Mango #veganrecipehour special

Rajiv Shah

Mango has to be one of my favourite fruits and I’m lucky, here in the UK it’s available almost all year round. Though the best time to buy mangoes is between January and April. During this time there are some fabulous mangoes from Peru.

The best mangoes come from Peru, Mexico, South Africa, Israel and India in my opinion. The best value are always the ones from Peru. Currently I’m paying about 80p for a large mango. That’s excellent value for money! The best place to get a mango is from your local market—not the supermarket. Here in Leicester we are lucky to have a lovely market in the town centre, with a huge selection of fruit and vegetables all week round.

Mangoes are native to South Asia. Did you know that mangoes belonged to the cashew family? The most common mango is ‘Indian mango’ and it’s one of the most widely cultivated fruits in the tropics, there are over 400 varieties of mango. India is the largest producer of mangoes, producing about 18 million tonnes a year!

The ripe fruit can vary in size in colour. A mango is ripe when it gives while pressing the skin gently, also the colour of the skin can change. If a mango is hard keep it in a warm place to ripen. You can store a ripe mango in the fridge for several days. The outside skin can be yellow, orange, red and green or a mix of them. There is a single flat pit in the middle, which contains a seed. The pit is surround by the orange/yellow coloured flesh. Mangoes are generally sweet when ripe but this can vary from variety to variety. You can get mangoes which are very stringy and in my experience it’s been from countries other than the one’s I’ve indicated above, but it can again also depend on the variety of mango. Eating a stringy mango is not fun and I usually just blend it.

I think it’s better to eat a mango when it’s at room temperature. That’s when you get the best flavour. Try it and you’ll be surprised.

A mango is not just for cutting and eating—you can do so much more with it, but first a quick lesson on how to cut a mango. I see so many people cutting a mango wrong—including some famous chefs :)The worst offender had to be Pariot, using a spoon! It’s really easy to cut a mango.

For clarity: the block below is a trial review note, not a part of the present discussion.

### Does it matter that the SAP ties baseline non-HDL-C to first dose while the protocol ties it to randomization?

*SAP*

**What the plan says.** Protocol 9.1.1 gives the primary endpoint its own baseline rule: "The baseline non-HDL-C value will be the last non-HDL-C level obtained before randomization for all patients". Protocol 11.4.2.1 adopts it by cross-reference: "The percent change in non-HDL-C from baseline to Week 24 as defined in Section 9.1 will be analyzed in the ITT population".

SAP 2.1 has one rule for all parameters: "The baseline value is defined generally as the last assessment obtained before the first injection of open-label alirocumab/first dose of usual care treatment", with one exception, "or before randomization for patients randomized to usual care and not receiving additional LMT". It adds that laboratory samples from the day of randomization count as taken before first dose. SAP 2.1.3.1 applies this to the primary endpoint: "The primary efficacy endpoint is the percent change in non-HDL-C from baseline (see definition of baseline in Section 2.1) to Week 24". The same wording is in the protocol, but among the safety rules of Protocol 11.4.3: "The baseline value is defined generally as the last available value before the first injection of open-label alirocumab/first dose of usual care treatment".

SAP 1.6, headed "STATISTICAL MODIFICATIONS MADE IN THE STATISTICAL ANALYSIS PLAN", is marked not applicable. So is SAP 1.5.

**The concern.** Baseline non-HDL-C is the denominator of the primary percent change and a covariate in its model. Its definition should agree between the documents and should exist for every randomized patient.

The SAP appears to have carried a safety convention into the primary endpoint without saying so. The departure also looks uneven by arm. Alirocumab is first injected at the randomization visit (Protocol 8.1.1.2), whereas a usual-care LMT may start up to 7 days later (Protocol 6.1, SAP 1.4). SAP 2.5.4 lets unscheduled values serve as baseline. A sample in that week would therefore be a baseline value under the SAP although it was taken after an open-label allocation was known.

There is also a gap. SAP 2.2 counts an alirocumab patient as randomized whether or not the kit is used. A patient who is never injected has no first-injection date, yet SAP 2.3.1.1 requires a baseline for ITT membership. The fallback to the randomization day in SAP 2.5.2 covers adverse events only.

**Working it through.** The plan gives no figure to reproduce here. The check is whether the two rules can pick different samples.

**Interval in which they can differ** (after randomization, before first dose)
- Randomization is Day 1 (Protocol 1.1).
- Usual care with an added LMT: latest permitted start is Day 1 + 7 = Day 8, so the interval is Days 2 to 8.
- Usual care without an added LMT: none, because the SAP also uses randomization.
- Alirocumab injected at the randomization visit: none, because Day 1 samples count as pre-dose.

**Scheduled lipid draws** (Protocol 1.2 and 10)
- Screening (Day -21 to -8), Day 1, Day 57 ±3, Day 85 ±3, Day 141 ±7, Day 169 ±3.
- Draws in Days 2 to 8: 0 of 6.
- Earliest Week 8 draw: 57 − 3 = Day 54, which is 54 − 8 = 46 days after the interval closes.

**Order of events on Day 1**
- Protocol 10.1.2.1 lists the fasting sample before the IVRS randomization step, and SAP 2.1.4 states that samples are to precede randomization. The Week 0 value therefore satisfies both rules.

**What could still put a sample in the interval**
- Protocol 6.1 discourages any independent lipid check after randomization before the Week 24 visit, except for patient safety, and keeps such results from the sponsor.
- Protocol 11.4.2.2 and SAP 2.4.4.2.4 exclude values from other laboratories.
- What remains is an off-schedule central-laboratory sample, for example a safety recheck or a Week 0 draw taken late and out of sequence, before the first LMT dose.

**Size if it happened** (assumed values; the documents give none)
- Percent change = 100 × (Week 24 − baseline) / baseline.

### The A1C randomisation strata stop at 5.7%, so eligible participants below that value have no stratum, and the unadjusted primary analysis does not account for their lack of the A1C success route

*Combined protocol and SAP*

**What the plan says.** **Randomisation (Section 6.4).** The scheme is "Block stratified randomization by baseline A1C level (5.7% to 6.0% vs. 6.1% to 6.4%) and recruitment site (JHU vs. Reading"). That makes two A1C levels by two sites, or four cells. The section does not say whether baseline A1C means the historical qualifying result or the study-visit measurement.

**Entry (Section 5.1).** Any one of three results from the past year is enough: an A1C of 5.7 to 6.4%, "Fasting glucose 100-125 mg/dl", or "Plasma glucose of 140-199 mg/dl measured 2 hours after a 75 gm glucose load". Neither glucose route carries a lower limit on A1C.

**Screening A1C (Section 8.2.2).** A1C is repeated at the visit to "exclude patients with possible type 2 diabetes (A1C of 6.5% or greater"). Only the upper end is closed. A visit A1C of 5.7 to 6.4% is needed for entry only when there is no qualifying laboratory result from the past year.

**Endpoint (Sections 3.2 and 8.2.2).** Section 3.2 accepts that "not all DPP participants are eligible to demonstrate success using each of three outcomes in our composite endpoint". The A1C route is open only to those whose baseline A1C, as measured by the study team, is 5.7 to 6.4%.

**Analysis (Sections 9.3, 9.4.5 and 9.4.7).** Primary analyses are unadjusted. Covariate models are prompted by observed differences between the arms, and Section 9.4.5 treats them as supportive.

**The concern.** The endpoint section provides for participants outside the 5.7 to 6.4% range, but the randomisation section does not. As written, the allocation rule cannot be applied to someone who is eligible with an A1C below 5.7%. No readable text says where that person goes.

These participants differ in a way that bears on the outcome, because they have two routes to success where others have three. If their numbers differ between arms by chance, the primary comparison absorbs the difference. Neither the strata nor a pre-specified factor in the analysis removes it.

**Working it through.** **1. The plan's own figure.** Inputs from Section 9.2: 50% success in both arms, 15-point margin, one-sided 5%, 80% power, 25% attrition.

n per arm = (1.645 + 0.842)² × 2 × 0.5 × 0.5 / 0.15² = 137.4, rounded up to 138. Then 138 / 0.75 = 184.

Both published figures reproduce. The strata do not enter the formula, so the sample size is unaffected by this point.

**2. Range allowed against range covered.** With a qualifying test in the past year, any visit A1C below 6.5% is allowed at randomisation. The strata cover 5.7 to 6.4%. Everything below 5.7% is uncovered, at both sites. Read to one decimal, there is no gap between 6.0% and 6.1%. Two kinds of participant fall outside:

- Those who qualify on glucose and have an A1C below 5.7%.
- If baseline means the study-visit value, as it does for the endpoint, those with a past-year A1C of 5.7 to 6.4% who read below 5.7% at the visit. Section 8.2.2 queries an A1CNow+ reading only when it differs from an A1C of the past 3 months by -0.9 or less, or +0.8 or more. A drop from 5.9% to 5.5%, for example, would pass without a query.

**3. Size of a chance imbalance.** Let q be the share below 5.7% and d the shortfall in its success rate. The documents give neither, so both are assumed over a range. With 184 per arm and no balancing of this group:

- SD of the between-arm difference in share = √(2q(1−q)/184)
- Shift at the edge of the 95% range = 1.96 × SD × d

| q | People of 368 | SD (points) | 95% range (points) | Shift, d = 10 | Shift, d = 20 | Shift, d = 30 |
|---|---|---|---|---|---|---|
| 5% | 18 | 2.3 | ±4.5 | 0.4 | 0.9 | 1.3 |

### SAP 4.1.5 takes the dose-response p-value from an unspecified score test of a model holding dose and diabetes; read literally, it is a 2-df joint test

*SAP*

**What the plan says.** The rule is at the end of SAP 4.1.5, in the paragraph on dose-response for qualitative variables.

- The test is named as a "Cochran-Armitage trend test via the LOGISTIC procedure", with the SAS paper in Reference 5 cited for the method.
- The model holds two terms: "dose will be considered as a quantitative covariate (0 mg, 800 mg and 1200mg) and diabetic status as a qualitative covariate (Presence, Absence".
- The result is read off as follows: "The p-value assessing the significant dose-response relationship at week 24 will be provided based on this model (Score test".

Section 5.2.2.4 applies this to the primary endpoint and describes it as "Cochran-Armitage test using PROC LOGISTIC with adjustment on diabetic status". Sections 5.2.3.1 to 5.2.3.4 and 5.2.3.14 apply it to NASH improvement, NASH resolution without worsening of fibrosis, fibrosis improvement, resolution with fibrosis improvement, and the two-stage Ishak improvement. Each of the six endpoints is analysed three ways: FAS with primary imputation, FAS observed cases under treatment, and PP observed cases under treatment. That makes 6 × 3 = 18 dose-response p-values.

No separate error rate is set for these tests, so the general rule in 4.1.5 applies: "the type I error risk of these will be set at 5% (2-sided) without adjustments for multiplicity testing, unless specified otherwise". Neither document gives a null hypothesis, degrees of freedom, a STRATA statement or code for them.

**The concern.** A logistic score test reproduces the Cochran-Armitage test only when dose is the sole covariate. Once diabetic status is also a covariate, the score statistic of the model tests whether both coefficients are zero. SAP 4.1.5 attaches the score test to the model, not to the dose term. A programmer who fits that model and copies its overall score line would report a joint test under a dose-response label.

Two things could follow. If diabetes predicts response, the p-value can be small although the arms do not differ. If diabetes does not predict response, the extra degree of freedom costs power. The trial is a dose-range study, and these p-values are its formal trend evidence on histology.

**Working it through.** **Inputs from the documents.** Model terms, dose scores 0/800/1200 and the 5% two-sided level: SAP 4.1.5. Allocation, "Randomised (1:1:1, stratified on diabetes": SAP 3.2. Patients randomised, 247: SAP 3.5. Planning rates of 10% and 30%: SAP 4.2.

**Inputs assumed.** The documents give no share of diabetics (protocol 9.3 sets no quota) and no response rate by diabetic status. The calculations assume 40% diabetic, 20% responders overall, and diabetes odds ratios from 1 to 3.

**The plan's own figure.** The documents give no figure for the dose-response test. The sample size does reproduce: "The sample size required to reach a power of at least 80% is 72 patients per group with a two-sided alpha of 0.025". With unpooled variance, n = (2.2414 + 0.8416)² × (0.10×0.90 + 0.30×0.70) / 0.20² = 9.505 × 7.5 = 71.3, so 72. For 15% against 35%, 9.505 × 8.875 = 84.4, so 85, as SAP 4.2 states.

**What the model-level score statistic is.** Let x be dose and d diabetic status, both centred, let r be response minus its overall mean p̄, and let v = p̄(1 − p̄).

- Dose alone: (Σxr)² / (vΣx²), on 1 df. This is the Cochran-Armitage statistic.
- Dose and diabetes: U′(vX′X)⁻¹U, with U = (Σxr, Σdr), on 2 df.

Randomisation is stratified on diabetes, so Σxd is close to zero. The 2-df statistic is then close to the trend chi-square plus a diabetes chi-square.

Video showing how I cut a mango.

You need:

  • Mangoes

  • A knife—I use a tomato knife as it’s fairly safe and it bends nicely. (Disclaimer—I’m not saying it will not cut you. All knifes are dangerous if not handled correctly.) After one of my workshops, one of the participants bought a couple of them for her young children to use. She was happy to let them handle a knife under her supervision.

  • A chopping board

  • A large bowl


  1. A mango has a flat and vertical side. It’s the flat side you need to start with.

  2. Lay the flat side down on the palm of your hand or on the chopping board.

  3. Cut along the flat side as close as the pit, flip the mango over and cut the other flat side.

  4. Cut the two halves into half length ways.

  5. Cut just above the skin of each quarter and then vertically down each quarter.

  6. Cut across each quarter small sections to the size you want—repeat for each piece.

  7. Cut around the pit the remaining two sides.

  8. Cut just above the skin and then slice each piece into sections as required.

  9. The skin still has mango flesh, that you can carefully remove from the skin, and the same goes for the pit.

As I said earlier you can do more with a mango than just eat it straight. Here are a few ideas:

  • Mango and ginger pudding—goes with so many things, with a yummy potato curry and chapati it’s just heaven.

    Mango and ginger

  • Mango ice cream—just freeze the cut mango and then blend gently.

  • Scrummy Munch—a simple dessert made with mango, raspberries, sesame and date crunch, topped with a plant based yogurt. Recipe for Scrummy Munch

    Scrummy munch mango

  • I’ve used it in a wrap with baked sweet potato chips, humus, watercress, sweet peppers.

    Wrap with baked sweet pototo and mango

  • Mango and cantaloupe melon smoothie—seriously yummy!

    Mango and cantaloupe smoothie

  • Slow raw porridge with mango and raspberry.

    Mango slow porridge

  • Green salad with mango and passion fruit.

    Mango green salad

  • You can also make pickles from unripe/semi ripe mangoes—you usually use lime, salt and chilli to flavour the mango.

I hate wasting food, and sometimes you’ll get a bruised mango and you’ll think it’s bad—it’s not. You can still eat it or better still make a smoothie or pudding with it. For the mango and ginger pudding, just cut large pieces of mango (see video above), add a thumb of ginger—less if you don’t want a strong ginger flavour, add to a blender and blend for about 90 seconds. That was easy! Any kind of blender will do.

Bruised mango

Plant based mango lassi

  1. Blend a mango in a blender to get a nice smooth pulp.

  2. Add 4 tbsp of yogurt into a tall glass and then add 6-10 tbsp of blended mango pulp. This depends on the mango flavour you’re wanting to create—experiment. For me I found 8 tbsp was good.

    Mango pulp and yoghurt

  3. Top the glass with plant based milk and mix well. Finish off with a dollop of mango pulp.

    Plant based mango lassi

I used soya yogurt and milk but you could use any plant based combination.

So that’s just a small selection of what you can do with mangoes. There are so many other creative ways a mango can be used. I hope the small amount of information above was useful in some way :)


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